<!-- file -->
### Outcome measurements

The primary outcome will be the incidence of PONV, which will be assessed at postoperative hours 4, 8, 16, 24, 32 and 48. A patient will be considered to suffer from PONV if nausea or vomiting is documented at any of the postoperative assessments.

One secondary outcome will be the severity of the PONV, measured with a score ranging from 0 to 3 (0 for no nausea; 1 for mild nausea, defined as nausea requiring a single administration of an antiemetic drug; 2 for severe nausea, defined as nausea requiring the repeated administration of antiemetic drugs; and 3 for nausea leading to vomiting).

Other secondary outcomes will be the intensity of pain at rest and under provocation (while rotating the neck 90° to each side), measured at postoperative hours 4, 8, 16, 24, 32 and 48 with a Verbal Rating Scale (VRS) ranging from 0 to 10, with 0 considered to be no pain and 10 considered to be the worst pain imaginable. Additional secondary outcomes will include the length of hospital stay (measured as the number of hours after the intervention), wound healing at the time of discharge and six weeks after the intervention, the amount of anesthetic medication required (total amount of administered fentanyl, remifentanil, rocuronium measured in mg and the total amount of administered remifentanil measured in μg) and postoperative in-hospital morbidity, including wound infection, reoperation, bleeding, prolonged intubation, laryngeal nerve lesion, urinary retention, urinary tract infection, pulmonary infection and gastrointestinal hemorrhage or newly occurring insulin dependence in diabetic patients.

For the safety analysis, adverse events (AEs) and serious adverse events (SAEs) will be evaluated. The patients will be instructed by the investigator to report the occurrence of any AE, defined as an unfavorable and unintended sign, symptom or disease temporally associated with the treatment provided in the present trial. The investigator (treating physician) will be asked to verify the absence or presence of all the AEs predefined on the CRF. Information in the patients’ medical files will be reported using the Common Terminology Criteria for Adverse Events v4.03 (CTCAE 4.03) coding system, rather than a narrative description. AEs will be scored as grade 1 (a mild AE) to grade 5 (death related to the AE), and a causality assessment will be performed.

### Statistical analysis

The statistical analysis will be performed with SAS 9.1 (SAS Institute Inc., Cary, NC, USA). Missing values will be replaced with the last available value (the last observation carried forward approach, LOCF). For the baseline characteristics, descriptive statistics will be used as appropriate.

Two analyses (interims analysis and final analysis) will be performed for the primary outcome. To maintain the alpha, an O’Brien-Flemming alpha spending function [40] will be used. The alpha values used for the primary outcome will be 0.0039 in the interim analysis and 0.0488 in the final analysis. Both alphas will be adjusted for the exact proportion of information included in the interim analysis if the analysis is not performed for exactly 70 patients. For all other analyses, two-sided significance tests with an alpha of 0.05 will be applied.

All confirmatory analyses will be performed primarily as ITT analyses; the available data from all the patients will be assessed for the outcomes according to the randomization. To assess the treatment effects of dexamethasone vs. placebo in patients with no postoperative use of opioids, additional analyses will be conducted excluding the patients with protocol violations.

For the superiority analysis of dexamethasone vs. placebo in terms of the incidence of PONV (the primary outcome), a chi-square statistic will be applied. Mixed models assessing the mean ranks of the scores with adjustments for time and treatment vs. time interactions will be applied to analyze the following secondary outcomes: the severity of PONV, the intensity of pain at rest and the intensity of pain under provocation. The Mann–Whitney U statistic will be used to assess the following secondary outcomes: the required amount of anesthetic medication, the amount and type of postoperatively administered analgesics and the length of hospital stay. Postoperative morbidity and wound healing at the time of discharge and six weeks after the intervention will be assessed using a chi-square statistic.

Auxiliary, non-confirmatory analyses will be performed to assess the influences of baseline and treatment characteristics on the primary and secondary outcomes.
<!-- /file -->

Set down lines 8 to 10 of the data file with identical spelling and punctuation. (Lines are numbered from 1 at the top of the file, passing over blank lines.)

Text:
Two analyses (interims analysis and final analysis) will be performed for the primary outcome. To maintain the alpha, an O’Brien-Flemming alpha spending function [40] will be used. The alpha values used for the primary outcome will be 0.0039 in the interim analysis and 0.0488 in the final analysis. Both alphas will be adjusted for the exact proportion of information included in the interim analysis if the analysis is not performed for exactly 70 patients. For all other analyses, two-sided significance tests with an alpha of 0.05 will be applied.

All confirmatory analyses will be performed primarily as ITT analyses; the available data from all the patients will be assessed for the outcomes according to the randomization. To assess the treatment effects of dexamethasone vs. placebo in patients with no postoperative use of opioids, additional analyses will be conducted excluding the patients with protocol violations.

For the superiority analysis of dexamethasone vs. placebo in terms of the incidence of PONV (the primary outcome), a chi-square statistic will be applied. Mixed models assessing the mean ranks of the scores with adjustments for time and treatment vs. time interactions will be applied to analyze the following secondary outcomes: the severity of PONV, the intensity of pain at rest and the intensity of pain under provocation. The Mann–Whitney U statistic will be used to assess the following secondary outcomes: the required amount of anesthetic medication, the amount and type of postoperatively administered analgesics and the length of hospital stay. Postoperative morbidity and wound healing at the time of discharge and six weeks after the intervention will be assessed using a chi-square statistic.